Sparring Siblings

BV students perform in taekwondo assessment, discuss learned skills

Marie Biernacki, Staff Writer

Two Blue Valley sisters tested at Ko Martial Arts to become black belts in taekwondo Oct. 8. Sophomore Hiba Atra and senior Hadil Atra started taekwondo in 2012 — Hiba was 12, Hadil was 14.

“[Hiba] wanted to join because her friend was in [taekwondo],” Hadil said. “We decided to join [together.]”

When they began, Hadil said she didn’t think she would become a black belt.

“At first [taekwondo felt] weird,” Hadil said. “I [thought] ‘This is strange.’ But then, as I grew up,  I began to love it more — so I decided I would become a black belt.”

Both sisters said they were anxious before their test began.

“Overall, I was nervous because it was scary to test in front of [people],” Hadil said.

During the assessment, they had to perform several different tasks: combinations, forms, sparring and board breaking. Each expressed what they felt were their strengths.

“I was really proud of my board breaking and my poomsae forms,” Hadil said, “I had practiced [them] a lot.”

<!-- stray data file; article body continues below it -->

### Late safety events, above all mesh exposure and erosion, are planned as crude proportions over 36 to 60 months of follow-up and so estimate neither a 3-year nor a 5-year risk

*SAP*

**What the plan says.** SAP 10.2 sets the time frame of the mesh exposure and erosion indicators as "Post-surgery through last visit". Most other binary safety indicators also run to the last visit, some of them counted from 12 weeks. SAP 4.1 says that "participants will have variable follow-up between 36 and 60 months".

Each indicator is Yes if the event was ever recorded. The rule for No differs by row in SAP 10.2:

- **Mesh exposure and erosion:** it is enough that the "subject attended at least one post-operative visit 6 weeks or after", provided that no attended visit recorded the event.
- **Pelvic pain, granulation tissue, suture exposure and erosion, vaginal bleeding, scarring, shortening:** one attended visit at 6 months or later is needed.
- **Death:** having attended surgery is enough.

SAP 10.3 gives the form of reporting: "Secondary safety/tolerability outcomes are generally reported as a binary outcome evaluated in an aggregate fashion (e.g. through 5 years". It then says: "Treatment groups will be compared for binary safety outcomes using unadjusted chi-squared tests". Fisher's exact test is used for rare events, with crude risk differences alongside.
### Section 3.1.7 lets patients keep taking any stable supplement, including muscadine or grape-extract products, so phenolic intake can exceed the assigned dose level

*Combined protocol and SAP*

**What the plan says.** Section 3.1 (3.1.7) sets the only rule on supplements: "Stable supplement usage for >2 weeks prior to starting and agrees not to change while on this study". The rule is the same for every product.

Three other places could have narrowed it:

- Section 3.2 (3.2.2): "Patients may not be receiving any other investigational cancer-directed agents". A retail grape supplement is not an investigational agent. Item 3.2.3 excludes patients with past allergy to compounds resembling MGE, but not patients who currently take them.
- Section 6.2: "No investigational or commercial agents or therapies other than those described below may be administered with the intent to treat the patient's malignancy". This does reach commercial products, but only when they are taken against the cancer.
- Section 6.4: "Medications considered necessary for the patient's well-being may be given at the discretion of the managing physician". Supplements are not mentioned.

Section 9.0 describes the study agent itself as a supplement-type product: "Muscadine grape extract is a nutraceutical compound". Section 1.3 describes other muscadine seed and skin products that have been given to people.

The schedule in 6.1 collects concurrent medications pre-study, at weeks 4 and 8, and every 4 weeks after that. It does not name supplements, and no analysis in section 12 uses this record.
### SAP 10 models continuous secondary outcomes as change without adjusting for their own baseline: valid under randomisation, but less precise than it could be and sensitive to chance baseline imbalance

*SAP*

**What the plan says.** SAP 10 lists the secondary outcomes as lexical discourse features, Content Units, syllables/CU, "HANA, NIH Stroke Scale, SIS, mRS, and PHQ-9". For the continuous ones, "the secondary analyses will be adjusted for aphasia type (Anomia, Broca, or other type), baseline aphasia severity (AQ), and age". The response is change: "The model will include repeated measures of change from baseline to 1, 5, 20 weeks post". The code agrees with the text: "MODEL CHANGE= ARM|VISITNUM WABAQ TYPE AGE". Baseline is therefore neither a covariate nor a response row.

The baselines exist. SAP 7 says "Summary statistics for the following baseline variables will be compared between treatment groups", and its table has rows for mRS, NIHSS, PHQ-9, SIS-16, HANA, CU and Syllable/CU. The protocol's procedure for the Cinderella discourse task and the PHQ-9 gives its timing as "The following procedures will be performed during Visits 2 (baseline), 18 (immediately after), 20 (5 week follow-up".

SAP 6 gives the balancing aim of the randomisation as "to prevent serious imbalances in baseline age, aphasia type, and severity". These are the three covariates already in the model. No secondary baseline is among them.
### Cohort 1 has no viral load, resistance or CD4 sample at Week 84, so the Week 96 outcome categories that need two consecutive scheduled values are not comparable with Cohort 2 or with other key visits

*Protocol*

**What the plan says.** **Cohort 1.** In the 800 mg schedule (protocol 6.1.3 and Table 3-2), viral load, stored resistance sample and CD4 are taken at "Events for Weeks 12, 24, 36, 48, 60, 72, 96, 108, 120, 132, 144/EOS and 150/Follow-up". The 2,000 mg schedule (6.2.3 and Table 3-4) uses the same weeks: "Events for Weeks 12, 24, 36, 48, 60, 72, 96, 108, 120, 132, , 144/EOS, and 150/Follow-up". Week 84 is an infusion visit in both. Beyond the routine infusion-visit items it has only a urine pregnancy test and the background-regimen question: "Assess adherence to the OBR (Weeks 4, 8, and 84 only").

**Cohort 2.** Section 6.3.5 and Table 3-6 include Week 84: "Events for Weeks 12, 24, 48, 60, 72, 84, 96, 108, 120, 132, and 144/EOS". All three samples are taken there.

The sisters said they are delighted with their results — both of them are officially black belts.

Hadil said she was happy the test was done — this opens up new opportunities for her.

“I’m really glad it’s finally over,” Hadil said, “I’m excited to officially be an assistant instructor.”

Hiba said she had the highest score out of those who were eligible to become a black belt.

“I’m really happy [about my score],” Hiba said. “I strive to be the best.”

The virtues Hadil has learned — and will continue to learn — in taekwondo will assist her later in life, she said.

“It teaches me discipline — how to be respectful to elders and how to act [properly] around them,” Hadil said.

Those who are unsure about participating in taekwondo should join, Hiba said.

“It’s a really good workout,” she said. “At the same time, you don’t feel like you’re working out. It’s an art — it’s something different.”

Hail and Hiba Atra